The uninsured rate among adults aged 18 and older in the states across the country that have chosen to expand Medicaid and set up their own exchanges in the health insurance marketplace has declined significantly this year, meaning more U.S. citizens are being covered by private health care insurance than ever before, improving the economy at the same time.
Uninsured people are one of the biggest drags on the economy, as President Obama said when he chose to push Congress to pass the Affordable Care Act into law in his first term.
The uninsured rate, on average, declined 2.5 percentage points in the 21 states (plus the District of Columbia) that have implemented both of these measures, compared with a 0.8-point drop across the 29 states that have taken only one or neither of these actions, according to the latest Gallup poll on the subject.
The states that have chosen to expand Medicaid and set up their own healthcare exchanges had a lower average uninsured rate to begin with: 16.1 percent compared with 18.7 percent for the remaining states — a difference of 2.6 points. The already notable gap between the two groups of states widened in the first quarter to 4.3 points.
Nationally, 17.3 percent of U.S. adults reported being without health insurance in 2013, a rate that had slowly increased from 14.8 percent in 2008. The uninsured rate peaked at 18 percent in the third quarter of 2013 — the three months immediately preceding the opening of the healthcare exchanges — and has since declined to 15.6 percent.
Some states have chosen to implement state-federal “partnership” exchanges, for which states run certain functions and make key decisions based on local market and demographic conditions.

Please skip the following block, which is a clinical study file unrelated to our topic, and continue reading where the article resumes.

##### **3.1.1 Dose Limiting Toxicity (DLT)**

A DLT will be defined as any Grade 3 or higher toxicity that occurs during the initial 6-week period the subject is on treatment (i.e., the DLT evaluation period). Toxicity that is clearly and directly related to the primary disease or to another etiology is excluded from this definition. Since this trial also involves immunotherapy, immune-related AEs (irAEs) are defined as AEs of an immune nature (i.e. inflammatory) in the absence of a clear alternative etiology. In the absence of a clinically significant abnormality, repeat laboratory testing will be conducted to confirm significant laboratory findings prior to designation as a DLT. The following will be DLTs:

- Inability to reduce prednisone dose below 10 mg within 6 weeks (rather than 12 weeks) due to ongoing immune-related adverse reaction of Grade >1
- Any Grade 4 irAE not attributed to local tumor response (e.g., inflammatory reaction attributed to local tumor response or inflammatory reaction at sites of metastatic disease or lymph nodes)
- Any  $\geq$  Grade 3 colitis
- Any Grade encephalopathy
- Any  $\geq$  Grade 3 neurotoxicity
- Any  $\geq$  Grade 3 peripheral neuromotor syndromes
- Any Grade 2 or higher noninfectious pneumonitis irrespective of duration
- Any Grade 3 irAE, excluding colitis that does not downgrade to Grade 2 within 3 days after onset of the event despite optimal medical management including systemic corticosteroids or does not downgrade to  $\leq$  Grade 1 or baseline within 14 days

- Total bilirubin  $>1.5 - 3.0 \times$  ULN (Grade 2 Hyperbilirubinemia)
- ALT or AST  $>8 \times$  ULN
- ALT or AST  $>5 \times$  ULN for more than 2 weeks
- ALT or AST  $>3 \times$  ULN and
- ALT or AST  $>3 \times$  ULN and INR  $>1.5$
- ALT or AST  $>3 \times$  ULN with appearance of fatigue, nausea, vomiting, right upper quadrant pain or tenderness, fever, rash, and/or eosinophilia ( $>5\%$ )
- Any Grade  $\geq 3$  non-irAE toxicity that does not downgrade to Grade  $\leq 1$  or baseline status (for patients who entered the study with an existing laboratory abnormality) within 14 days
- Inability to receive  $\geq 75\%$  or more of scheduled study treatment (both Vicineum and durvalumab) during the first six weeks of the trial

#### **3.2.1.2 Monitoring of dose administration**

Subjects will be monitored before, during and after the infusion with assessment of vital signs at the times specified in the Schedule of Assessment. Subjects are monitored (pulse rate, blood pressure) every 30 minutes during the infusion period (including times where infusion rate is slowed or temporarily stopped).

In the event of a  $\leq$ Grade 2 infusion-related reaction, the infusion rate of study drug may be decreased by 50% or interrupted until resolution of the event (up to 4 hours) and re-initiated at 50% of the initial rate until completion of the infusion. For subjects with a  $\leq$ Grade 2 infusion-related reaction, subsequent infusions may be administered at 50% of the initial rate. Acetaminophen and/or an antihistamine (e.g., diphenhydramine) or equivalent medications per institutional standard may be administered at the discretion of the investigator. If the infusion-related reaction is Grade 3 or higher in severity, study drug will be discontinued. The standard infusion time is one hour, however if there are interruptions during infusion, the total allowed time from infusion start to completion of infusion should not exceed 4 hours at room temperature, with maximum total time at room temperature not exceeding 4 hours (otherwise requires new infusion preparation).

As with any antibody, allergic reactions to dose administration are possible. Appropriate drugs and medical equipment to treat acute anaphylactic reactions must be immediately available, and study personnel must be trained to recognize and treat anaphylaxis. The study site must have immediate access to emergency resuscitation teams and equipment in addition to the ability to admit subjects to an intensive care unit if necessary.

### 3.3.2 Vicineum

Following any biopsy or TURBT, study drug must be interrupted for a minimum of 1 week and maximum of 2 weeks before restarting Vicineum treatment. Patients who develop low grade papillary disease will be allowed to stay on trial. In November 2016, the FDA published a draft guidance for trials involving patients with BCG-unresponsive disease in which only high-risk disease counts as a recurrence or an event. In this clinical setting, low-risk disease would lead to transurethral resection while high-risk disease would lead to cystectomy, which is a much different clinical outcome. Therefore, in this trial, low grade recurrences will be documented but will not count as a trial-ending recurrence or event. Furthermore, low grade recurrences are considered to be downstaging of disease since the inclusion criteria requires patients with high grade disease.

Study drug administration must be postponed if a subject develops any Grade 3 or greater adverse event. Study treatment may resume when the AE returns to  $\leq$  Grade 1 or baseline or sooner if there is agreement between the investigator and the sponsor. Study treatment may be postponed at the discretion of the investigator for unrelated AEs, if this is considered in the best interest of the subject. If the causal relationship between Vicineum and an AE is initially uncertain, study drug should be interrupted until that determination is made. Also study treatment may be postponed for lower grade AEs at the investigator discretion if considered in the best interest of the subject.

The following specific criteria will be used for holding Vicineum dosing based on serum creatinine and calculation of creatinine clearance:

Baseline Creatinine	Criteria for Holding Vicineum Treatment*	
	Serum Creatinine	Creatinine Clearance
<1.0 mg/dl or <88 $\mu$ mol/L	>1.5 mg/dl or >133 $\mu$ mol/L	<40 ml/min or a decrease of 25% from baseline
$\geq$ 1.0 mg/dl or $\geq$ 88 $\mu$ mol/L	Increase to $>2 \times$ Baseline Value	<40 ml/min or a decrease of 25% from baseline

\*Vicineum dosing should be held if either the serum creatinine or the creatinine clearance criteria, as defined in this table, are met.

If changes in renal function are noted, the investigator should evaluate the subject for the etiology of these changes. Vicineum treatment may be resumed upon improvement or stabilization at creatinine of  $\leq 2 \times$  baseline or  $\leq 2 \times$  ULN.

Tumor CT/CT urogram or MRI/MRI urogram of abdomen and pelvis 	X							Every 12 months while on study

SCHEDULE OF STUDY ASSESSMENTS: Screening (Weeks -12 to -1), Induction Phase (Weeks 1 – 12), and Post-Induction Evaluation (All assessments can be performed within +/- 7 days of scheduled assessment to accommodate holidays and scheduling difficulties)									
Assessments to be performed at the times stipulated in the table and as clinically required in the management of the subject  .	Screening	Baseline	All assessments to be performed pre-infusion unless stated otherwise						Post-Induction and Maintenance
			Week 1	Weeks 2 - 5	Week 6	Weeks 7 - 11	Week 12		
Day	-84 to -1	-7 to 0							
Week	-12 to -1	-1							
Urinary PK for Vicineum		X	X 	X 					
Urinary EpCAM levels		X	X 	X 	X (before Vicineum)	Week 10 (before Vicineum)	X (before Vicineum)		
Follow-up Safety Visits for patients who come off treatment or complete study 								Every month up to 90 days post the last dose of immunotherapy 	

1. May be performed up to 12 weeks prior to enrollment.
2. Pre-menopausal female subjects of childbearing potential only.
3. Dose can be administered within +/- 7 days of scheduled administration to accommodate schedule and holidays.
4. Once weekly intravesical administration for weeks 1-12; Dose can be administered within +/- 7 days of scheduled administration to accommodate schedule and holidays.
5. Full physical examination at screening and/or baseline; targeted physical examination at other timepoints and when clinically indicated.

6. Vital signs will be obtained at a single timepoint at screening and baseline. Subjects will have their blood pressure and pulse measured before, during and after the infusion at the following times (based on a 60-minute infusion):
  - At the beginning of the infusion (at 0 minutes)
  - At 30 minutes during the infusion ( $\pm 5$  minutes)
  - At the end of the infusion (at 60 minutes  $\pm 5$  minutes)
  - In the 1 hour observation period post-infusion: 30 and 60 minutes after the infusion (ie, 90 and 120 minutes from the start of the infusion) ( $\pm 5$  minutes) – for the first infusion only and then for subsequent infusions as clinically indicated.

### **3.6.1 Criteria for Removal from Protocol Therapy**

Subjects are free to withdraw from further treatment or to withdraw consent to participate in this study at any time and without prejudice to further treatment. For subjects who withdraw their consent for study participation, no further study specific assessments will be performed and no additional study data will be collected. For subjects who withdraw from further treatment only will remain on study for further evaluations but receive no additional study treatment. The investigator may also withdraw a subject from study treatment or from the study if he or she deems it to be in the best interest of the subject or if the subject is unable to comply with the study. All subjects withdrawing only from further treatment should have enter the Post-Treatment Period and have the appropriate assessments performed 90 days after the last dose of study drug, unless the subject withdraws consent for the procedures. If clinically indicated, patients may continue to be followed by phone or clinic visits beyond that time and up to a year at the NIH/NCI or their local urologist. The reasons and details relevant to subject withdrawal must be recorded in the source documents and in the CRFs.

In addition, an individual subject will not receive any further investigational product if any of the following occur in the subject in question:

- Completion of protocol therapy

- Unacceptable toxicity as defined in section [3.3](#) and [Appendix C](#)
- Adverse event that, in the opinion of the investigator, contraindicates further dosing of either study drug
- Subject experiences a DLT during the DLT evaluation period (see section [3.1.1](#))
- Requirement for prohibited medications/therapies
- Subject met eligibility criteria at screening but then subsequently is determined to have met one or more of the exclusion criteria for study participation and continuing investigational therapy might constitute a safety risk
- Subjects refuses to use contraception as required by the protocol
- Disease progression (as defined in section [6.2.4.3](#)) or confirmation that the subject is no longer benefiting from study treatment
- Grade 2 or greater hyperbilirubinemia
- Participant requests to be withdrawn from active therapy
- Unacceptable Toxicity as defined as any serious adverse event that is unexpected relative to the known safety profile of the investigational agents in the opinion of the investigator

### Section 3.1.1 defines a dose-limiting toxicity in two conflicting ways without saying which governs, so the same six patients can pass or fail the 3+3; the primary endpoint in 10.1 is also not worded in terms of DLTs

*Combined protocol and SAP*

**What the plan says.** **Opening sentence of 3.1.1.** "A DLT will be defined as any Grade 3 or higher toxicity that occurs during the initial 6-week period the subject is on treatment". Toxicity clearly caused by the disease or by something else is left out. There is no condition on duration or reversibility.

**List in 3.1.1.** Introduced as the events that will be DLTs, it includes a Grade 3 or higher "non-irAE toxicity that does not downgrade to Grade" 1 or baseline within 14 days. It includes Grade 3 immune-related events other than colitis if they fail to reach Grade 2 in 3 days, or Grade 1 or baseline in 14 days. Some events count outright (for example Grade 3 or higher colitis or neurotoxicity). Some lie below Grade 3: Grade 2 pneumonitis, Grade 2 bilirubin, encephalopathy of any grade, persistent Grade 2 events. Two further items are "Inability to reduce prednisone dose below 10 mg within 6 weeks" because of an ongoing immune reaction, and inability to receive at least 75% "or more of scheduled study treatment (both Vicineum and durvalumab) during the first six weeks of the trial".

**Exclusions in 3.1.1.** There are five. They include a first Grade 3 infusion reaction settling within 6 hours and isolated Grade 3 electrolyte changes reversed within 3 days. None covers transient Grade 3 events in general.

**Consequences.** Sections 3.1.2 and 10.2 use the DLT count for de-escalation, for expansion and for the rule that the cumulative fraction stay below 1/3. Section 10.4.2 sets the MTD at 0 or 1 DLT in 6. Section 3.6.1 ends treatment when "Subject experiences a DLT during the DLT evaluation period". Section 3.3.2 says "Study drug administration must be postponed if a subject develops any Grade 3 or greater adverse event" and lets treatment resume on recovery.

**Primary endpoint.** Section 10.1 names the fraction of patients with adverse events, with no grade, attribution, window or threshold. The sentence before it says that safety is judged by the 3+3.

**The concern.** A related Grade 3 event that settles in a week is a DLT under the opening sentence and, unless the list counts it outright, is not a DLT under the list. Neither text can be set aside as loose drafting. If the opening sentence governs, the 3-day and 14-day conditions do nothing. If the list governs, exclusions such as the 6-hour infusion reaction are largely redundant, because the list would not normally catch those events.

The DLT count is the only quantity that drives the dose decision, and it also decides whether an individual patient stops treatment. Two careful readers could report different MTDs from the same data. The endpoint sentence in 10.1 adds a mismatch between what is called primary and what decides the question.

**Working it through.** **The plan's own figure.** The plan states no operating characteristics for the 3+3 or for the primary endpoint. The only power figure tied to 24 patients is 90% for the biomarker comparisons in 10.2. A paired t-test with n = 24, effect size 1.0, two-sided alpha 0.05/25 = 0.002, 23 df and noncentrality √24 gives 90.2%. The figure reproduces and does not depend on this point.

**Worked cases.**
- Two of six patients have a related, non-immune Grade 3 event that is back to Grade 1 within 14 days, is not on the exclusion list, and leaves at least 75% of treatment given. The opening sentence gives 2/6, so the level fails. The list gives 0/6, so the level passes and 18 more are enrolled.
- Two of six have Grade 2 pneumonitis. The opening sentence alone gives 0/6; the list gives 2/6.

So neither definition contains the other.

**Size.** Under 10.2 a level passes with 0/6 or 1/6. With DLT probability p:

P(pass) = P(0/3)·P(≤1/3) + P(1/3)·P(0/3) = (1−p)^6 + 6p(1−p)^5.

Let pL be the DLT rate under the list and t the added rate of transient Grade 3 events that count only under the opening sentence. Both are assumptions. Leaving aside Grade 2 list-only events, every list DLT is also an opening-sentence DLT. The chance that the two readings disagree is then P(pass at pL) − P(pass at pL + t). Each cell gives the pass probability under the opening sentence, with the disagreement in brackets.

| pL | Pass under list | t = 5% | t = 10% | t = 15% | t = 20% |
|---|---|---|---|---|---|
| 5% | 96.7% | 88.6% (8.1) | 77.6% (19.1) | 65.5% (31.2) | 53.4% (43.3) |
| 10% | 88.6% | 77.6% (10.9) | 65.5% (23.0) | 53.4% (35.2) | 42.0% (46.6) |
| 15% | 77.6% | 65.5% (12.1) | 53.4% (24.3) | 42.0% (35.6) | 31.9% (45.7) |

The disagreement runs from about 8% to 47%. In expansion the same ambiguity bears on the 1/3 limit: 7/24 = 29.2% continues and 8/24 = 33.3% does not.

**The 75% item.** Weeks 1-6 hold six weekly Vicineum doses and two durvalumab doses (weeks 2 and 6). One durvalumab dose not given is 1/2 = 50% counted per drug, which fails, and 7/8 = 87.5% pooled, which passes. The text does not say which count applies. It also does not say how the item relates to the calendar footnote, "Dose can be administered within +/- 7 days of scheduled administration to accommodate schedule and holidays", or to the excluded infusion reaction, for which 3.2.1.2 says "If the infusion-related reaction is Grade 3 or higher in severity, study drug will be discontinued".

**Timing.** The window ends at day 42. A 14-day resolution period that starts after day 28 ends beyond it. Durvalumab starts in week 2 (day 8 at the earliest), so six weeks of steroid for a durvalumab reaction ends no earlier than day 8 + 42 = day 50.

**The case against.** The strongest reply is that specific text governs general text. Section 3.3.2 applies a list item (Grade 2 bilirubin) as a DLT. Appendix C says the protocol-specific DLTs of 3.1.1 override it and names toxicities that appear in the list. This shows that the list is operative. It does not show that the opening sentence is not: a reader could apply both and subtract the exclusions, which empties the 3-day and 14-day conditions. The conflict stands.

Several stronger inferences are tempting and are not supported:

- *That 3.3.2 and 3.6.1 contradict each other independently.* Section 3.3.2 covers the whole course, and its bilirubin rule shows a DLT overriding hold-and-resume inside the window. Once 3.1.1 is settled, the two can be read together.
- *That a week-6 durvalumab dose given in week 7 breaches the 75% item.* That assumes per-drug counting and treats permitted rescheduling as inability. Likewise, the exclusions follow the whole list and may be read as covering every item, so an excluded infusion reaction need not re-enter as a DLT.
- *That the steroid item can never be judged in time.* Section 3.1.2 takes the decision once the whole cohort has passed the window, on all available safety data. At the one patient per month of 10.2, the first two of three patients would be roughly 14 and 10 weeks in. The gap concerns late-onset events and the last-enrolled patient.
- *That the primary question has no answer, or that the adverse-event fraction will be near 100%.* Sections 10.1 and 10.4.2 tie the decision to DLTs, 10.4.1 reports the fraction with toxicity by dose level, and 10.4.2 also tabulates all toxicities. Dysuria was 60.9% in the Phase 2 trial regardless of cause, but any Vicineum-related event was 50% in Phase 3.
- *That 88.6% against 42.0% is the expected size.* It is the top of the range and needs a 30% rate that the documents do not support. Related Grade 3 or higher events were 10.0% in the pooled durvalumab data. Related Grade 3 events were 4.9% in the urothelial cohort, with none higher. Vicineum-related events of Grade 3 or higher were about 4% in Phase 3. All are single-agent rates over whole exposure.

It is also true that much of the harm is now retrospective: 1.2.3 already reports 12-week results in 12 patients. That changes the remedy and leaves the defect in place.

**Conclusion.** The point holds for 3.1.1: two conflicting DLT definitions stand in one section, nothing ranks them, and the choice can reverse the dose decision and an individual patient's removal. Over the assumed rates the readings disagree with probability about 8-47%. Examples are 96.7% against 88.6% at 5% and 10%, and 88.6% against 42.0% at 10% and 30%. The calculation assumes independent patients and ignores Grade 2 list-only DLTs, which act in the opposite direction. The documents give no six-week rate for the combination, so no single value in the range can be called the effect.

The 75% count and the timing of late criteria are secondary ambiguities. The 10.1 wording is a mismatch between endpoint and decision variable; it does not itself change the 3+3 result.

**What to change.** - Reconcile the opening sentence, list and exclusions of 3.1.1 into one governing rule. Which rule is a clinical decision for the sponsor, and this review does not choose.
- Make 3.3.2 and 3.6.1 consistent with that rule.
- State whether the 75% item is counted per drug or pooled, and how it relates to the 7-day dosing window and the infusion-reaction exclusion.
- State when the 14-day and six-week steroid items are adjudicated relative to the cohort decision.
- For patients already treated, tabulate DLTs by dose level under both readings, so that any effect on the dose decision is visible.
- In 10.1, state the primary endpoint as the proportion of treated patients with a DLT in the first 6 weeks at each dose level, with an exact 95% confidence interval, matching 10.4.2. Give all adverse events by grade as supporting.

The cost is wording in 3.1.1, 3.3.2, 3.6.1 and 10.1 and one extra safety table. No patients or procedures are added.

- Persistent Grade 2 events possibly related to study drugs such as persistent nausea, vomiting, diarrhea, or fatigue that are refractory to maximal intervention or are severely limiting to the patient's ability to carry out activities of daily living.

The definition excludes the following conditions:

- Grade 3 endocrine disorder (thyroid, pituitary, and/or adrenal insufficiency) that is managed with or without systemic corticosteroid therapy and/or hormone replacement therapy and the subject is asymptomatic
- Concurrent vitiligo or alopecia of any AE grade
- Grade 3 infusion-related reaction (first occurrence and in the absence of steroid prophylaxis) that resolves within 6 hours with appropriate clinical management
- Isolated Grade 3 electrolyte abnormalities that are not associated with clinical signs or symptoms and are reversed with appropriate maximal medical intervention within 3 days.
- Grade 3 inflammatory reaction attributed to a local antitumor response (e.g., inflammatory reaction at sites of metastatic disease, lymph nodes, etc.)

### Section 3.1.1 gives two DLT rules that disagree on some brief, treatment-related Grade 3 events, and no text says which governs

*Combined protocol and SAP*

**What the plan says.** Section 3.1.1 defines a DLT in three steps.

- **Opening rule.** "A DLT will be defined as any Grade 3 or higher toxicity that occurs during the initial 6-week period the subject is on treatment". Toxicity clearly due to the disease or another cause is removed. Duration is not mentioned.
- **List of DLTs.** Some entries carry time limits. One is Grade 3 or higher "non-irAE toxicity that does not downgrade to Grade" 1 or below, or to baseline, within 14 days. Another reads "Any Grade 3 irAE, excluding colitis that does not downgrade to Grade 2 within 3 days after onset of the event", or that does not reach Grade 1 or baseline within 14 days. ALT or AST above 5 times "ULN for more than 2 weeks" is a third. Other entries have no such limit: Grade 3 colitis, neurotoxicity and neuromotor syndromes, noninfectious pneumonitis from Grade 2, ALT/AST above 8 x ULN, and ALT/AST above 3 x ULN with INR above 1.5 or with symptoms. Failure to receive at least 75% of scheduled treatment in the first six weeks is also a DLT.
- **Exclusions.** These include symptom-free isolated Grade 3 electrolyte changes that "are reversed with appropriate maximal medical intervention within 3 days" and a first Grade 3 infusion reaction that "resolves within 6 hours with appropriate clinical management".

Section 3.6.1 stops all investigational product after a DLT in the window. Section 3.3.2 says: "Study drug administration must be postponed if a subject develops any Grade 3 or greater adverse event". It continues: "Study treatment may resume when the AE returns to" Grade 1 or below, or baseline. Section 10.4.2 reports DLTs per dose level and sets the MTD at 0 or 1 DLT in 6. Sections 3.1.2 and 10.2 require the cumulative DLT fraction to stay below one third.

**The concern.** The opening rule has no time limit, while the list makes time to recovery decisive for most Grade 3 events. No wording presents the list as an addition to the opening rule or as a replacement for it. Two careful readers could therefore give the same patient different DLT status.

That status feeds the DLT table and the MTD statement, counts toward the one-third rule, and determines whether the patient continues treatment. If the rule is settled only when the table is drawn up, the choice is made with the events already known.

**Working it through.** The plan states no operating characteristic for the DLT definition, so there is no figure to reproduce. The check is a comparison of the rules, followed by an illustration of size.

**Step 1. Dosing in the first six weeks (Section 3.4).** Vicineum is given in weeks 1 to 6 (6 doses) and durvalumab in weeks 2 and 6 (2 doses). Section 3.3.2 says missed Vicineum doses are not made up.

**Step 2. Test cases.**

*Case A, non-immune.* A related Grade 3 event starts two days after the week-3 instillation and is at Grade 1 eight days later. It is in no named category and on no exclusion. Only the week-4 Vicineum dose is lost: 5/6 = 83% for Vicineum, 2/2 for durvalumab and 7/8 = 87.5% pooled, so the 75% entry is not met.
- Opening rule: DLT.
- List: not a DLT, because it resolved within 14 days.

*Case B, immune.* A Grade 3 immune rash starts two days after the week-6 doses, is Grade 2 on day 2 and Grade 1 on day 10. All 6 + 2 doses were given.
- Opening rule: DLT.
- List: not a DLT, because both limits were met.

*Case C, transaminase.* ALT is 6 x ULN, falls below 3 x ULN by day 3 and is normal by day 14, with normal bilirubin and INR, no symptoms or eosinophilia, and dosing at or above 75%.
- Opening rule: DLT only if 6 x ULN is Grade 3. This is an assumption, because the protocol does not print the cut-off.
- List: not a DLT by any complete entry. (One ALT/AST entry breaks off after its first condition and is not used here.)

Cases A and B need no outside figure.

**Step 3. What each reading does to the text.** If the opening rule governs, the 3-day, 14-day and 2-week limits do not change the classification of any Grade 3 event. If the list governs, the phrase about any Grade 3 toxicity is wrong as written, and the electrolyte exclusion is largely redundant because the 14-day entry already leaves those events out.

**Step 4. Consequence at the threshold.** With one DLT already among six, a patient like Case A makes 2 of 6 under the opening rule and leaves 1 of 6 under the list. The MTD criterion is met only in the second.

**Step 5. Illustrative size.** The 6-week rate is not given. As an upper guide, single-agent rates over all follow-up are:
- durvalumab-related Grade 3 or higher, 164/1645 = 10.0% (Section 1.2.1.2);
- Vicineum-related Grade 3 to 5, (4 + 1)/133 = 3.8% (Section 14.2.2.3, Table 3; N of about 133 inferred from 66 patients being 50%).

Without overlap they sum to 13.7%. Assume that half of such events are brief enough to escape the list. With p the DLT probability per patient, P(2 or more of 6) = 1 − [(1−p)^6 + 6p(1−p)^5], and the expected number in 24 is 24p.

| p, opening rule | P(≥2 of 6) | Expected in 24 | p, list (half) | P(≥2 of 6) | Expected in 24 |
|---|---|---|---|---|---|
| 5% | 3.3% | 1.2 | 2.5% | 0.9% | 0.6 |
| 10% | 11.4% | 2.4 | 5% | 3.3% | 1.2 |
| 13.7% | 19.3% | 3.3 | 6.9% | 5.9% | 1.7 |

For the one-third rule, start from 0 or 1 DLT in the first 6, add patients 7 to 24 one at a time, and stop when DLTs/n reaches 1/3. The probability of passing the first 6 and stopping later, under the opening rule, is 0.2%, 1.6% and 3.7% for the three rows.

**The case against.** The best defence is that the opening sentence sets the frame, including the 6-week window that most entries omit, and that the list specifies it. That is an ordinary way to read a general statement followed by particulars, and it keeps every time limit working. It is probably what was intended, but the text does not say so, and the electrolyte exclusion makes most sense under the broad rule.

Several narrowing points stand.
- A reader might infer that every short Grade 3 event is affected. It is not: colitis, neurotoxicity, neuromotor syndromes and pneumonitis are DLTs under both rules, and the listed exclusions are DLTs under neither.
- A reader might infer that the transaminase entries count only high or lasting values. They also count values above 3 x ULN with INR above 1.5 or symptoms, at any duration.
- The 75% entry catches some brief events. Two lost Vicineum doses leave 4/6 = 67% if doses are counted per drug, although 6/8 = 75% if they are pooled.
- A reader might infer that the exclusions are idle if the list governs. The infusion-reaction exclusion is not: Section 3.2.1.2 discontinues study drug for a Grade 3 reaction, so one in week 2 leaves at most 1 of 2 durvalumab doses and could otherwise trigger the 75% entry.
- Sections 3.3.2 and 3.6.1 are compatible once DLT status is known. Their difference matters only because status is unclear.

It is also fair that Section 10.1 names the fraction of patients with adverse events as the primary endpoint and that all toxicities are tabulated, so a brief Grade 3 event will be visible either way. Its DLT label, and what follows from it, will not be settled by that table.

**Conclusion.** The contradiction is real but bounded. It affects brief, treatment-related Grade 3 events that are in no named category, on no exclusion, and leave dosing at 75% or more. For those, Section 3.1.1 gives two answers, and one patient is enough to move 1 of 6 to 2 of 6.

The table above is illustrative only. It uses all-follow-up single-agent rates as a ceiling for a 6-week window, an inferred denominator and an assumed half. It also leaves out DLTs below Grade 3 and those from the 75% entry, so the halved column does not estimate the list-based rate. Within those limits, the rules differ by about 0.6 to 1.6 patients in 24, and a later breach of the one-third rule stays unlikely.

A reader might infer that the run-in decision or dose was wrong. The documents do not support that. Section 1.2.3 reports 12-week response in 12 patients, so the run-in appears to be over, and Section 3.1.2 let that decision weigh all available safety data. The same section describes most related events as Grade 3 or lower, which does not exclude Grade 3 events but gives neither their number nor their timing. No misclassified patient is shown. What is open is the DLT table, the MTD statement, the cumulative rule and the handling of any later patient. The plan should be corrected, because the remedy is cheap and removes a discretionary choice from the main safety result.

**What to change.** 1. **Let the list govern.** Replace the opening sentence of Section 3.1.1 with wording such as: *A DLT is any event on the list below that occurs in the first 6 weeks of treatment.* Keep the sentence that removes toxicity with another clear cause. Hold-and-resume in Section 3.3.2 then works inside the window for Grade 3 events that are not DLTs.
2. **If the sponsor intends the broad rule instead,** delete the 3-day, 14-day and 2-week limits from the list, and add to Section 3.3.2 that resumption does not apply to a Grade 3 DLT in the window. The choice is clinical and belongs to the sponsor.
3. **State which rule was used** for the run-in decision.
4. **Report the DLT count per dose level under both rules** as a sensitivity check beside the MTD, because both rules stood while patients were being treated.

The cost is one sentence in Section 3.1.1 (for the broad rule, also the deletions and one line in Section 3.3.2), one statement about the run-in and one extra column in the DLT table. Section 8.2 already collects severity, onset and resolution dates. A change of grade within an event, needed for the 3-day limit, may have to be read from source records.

Only four states — North Dakota, New Jersey, Ohio, and Arizona — have decided to expand Medicaid without also administering a state-based exchange, while several others continue to debate expanding eligibility.
See chart below for a full list of the status of Medicaid expansion and healthcare exchanges for all states, as well as the 2013 uninsured rates for each.
“While a majority of Americans continue to disapprove of the Affordable Care Act, also known as ‘Obamacare,’ the uninsured rate appears to be declining, as the law intended,” Gallup says. “In turn, the states (including the District of Columbia) that have implemented two of the law’s core mechanisms — Medicaid expansion and state health insurance exchanges — are realizing a rate of decline that is substantively greater than what is found among the remaining states that have not done so. Consequently, the gap that previously existed between the two groups has now expanded.”
Many states continue to debate implementing these measures. Nebraska’s state government recently voted down Medicaid expansion, while New Hampshire voted to expand, effective July 1. Perhaps no state is being watched more closely than Utah, a conservative state with a Republican governor, Gary Herbert, that is considering Medicaid expansion but under revised, more flexible terms than what the Affordable Care Act provides.
These plans, which include a three-year block grant to cover about 110,000 low-income residents with private insurance, plus cost sharing and work requirements, have fueled ongoing conversations with federal officials at the Centers for Medicare and Medicaid Services. The resolution of these negotiations and Utah’s final decision may ultimately pave the way for more conservative-leaning states to follow, which could prove to be the best source of continued decline in the national uninsured rate in the months ahead.
Results for 2013 are based on telephone interviews conducted as part of the Gallup-Healthways Well-Being Index survey Jan. 2-Dec. 29, 2013, with a random sample of 178,068 adults, aged 18 and older, living in all 50 U.S. states and the District of Columbia. Results for 2014 are based on telephone interviews conducted with 43,562 respondents between Jan. 2 and March 31, 2014. The margin of sampling error for the two reported groups in 2013 is plus or minus 0.3 percentage points. The margin of error for both reported groups in 2014 is plus or minus 0.6 percentage points.
© 2014, Glynn Wilson. All rights reserved.